‘Beautiful energy’: Hōʻike Night for the ages at 60th Annual Merrie Monarch Festival
April 13, 2023, 7:51 AM HST
* Updated April 14, 3:26 PM
The hottest ticket in Hilo town Wednesday night was at Edith Kanaka‘ole Multi-Purpose Stadium, and those fortunate enough to have one were treated to an exclusive feast for the eyes, ears and soul.
The historic and much-anticipated 60th Annual Merrie Monarch Festival officially kicked off at the Big Island stadium with a Hōʻike Night for the ages.
At times raucous and upbeat while at other moments reverent and introspective, the three-hour, non-competitive display and exhibition of hula and Hawaiian culture showcased and celebrated the past — while embracing the future.
The line to get in formed hours early and snaked around to the back of the stadium, from the front entrance to the Butler Building and Afook-Chinen Civic Auditorium. The venue was teeming, inside and out, with people as the crowd of 4,000-plus volunteers, dancers, kumu and spectators prepared for the spectacle.
No matter where you looked, it was a veritable fashion show. People were decked out in their aloha best, wearing shirts, dresses, skirts and other threads that featured every color of the rainbow and a myriad of prints. There were lauhala (weaved hala tree leaves) hats, several varieties of flowers and greenery behind ears and in hairdos, and oh so many lei.
That was just in the audience. On stage, the swirling skirts and hula costumes came in just as many colors and featured even more lei and other adornments. Some performers even changed outfits between dances. The long, flowing dresses worn by the several past Miss Aloha Hula winners and contestants who again graced the Merrie Monarch stage Wednesday night were breathtaking.
The night’s performances featured Hālau O Kekuhi, founded by Hawaiian cultural icon and the stadium’s namesake Edith Kanaka‘ole. Several of her great-great-grandchildren and Sig Zane, an Aloha attire designer, performed with the hālau.
Also performing were musician and Kumu Hula Robert Cazimero’s Hālau Nā Kamalei O LĪlĪlehua and the haumāna of the late Kumu Hula Johnny Lum Ho, delivering a moving tribute to the legend who died last year.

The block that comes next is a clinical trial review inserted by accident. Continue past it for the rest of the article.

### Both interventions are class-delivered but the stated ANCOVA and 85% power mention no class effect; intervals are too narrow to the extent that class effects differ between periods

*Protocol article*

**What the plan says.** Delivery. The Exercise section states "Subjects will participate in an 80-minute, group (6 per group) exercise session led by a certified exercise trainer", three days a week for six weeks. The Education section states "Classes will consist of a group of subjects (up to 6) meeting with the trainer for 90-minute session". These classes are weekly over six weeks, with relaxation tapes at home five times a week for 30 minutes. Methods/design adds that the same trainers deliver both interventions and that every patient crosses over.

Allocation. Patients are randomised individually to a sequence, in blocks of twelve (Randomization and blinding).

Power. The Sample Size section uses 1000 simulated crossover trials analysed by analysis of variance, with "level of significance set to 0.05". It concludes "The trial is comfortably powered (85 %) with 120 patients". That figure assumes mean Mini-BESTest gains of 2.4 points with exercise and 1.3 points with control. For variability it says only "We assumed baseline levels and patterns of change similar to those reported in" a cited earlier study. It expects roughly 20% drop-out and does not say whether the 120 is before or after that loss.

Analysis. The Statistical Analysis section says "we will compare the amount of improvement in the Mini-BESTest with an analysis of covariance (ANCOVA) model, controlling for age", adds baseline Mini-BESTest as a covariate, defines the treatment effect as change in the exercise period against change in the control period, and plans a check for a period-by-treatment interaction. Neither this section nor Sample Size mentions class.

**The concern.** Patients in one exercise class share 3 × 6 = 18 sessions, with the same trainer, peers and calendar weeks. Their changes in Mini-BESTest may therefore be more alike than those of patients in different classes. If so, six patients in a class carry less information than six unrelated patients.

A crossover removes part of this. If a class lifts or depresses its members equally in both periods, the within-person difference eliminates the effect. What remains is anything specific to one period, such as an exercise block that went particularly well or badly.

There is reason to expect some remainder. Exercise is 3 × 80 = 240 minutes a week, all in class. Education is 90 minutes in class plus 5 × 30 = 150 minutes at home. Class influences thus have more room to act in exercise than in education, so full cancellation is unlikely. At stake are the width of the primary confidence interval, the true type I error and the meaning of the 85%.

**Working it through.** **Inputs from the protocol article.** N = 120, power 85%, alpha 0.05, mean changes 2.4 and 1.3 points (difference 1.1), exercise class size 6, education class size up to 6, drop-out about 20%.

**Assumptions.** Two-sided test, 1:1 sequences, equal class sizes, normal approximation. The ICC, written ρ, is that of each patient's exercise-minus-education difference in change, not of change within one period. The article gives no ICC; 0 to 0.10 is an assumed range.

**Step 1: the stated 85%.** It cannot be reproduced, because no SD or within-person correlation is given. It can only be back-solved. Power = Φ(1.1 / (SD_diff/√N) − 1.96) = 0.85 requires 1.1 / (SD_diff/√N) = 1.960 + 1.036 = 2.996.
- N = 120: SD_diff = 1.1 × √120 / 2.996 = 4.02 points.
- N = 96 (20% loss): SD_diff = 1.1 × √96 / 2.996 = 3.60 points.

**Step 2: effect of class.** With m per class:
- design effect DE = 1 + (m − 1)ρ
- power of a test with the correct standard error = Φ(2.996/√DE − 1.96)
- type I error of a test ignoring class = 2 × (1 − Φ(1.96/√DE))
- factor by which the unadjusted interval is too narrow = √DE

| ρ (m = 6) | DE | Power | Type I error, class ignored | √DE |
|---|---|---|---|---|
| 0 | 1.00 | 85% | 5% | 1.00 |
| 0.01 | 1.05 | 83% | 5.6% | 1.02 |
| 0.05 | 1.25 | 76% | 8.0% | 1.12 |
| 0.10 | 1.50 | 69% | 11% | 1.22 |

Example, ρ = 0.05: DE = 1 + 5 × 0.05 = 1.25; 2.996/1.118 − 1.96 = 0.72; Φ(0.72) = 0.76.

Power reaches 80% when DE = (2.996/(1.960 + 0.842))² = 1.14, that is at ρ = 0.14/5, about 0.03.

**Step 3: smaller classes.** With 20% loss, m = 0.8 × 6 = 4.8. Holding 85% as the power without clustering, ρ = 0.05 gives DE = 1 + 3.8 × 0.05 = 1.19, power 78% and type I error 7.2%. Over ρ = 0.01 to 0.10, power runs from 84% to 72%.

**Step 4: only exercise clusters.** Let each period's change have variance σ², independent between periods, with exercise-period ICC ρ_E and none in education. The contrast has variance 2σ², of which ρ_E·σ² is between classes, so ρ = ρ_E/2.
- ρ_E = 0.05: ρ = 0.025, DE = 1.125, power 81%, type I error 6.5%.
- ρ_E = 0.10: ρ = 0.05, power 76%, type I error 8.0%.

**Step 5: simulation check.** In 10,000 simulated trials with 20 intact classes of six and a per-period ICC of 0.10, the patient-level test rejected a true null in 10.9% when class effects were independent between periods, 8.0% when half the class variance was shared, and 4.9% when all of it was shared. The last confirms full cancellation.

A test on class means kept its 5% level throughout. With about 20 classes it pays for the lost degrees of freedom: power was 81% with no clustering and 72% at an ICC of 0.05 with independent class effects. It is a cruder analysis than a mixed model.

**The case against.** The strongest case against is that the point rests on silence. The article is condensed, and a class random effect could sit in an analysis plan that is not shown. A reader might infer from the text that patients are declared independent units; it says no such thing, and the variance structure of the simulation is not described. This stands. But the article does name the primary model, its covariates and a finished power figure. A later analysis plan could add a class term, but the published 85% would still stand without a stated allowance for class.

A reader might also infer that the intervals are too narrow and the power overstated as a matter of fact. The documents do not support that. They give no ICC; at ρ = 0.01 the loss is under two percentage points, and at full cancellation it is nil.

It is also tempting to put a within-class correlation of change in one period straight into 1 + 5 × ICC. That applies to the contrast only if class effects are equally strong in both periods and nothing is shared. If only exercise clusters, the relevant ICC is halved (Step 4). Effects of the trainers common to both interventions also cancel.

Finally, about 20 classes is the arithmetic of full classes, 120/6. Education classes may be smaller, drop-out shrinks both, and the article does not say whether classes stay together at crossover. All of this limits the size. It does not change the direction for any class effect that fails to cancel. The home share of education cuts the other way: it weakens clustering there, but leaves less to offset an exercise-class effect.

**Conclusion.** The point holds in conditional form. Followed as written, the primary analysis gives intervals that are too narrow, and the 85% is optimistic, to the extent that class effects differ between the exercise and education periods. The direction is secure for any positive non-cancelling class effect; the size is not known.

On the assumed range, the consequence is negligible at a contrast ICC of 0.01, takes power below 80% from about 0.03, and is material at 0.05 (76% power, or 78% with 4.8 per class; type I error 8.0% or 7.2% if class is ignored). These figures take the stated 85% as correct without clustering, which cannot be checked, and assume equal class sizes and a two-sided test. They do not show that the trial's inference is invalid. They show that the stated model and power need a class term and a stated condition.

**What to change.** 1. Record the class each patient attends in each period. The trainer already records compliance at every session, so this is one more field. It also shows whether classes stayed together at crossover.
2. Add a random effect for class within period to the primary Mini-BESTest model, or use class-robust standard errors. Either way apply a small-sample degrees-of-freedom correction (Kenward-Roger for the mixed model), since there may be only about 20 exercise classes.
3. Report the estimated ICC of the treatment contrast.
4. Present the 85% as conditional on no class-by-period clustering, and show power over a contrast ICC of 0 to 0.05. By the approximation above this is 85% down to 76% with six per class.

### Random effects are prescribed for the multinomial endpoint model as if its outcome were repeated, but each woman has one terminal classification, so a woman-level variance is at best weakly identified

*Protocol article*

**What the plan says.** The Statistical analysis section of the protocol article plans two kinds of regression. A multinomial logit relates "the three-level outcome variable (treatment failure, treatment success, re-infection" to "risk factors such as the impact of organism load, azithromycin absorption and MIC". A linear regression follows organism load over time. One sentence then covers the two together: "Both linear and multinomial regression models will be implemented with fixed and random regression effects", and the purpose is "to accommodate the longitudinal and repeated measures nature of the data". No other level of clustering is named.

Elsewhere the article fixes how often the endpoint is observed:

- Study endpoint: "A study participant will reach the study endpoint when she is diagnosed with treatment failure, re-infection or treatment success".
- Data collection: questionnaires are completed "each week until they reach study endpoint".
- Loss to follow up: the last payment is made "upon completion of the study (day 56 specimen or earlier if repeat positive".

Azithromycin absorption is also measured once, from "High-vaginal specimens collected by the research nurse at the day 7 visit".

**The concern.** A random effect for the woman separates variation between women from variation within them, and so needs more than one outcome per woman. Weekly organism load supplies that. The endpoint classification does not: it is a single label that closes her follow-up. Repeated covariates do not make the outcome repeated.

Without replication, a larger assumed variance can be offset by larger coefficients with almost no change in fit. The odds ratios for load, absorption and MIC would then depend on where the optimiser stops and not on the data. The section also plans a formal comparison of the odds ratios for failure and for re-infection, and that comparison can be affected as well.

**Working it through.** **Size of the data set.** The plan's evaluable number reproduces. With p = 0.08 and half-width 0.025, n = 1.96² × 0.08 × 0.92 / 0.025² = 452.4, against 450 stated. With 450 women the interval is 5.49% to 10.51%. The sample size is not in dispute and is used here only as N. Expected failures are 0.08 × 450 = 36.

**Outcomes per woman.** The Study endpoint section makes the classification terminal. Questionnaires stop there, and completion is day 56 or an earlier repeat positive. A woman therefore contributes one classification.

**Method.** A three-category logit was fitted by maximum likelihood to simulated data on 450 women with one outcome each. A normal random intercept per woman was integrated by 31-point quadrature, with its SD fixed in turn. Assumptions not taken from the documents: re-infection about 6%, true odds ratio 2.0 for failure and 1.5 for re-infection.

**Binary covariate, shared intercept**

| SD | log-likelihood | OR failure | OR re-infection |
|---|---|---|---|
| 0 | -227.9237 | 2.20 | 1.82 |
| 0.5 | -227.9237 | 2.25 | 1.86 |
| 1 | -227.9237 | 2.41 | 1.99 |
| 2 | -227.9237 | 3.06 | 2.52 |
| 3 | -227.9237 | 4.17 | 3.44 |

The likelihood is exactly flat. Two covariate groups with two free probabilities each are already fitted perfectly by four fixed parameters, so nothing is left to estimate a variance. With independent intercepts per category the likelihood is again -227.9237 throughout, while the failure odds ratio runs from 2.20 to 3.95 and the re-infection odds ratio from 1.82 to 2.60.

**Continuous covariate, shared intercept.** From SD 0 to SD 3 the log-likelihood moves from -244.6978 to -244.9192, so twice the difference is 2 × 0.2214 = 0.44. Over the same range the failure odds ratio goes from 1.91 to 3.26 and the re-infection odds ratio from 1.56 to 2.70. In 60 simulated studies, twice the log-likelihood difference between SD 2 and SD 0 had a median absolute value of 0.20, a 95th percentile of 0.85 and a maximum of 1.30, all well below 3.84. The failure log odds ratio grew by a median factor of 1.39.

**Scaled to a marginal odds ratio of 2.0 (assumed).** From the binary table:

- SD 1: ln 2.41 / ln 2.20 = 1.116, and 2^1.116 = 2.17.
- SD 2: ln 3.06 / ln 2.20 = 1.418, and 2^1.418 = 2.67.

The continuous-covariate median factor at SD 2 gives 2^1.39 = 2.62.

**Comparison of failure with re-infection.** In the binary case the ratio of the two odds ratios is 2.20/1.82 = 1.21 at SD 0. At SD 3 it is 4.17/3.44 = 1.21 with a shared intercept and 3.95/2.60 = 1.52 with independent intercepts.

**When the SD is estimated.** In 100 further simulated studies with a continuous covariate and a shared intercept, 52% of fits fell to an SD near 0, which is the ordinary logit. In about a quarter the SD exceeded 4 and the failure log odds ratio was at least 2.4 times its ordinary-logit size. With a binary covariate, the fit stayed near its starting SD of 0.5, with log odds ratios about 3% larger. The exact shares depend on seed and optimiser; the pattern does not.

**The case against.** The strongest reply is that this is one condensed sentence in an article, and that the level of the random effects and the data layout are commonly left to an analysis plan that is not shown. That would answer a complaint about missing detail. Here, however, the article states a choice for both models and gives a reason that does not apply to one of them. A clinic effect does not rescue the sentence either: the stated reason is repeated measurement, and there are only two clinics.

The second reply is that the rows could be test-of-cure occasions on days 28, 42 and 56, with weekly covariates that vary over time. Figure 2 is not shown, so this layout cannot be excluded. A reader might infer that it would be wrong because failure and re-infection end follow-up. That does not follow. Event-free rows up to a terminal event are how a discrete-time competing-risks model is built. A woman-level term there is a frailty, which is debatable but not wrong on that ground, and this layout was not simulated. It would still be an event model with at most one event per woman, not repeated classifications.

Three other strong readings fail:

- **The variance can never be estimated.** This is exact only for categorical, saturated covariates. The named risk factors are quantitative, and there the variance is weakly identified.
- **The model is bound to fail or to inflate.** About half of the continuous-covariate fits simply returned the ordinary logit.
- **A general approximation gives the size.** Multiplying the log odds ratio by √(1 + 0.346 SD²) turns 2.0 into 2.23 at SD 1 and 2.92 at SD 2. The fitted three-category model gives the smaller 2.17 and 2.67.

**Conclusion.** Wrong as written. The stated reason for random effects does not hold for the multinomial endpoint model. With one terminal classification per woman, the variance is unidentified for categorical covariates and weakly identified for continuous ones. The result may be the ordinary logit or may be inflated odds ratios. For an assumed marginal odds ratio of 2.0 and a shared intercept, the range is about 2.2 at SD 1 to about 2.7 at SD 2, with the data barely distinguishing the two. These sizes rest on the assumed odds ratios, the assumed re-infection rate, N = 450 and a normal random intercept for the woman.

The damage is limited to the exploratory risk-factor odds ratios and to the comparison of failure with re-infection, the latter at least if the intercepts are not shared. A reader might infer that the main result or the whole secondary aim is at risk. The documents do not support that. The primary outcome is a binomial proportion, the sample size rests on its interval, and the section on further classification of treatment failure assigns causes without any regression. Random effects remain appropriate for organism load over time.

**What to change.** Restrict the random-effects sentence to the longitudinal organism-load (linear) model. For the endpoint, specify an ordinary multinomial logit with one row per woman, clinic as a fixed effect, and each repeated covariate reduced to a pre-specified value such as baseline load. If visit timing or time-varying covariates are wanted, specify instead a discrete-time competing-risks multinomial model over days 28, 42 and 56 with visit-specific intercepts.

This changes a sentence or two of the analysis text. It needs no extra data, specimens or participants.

Several special guests added to the fun, including musician Kuana Torres Kahele, singer Mark Yamanaka and entertainer/radio host Kimo Kahoano, who has been the celebrity emcee of Merrie Monarch since 1981.
Eyes were glued to the stage throughout the evening. Deafening cheers filled the stadium many times, especially during dances that featured kūpuna and former students and Merrie Monarch participants. At other times, the masses remained silent, in awe at the power of the performance.
There were moments where you’d almost forget to breathe because you were so captivated, quietly watching, not being able to wipe the smile off your face. There were others where your heart would beat along with the rhythm of pahu (drum), ‘uli ‘uli (gourds filled with pebbles, shells or seeds that rattle and are adorned with feathers) or other hula instruments.
When hālau would stomp on the stage, thunderous booms would reverberate through the stadium. Other moments, their steps were soft and nearly silent. It all depended on the story they were telling — words were not required. That was even more the case during the tribute to “Uncle Johnny.”
The intensity of performance was obvious. The chests of dancers heaved as they caught their breath while sweat trickled down their brows. It was even more pronounced as former Miss Aloha Hula winners sat in the middle of the stage and conveyed their tales using only their hands and faces.
When the audience harmonized with the singers on stage, including while Makoa Kalai sang “Hawai‘i Pono‘i,” it gave you chicken skin.
The level of excitement was as intense and energizing as the performances and tributes themselves. Hawai‘i County Councilwoman Jenn Kagiwada said it was even exciting just standing in line, waiting to get into the stadium.
“To see everybody out and here, it feels like home,” she said.
There was what Cazimero called a “beautiful energy” that permeated the air at the stadium: “This performance tonight, this is for us,” he said.
“We’ll forever have this memory,” Hōʻike emcee Ku‘ehu Mauga said.
The 60th Annual Merrie Monarch Festival continues tonight with the first round of hula competition featuring the individual Miss Aloha Hula contest.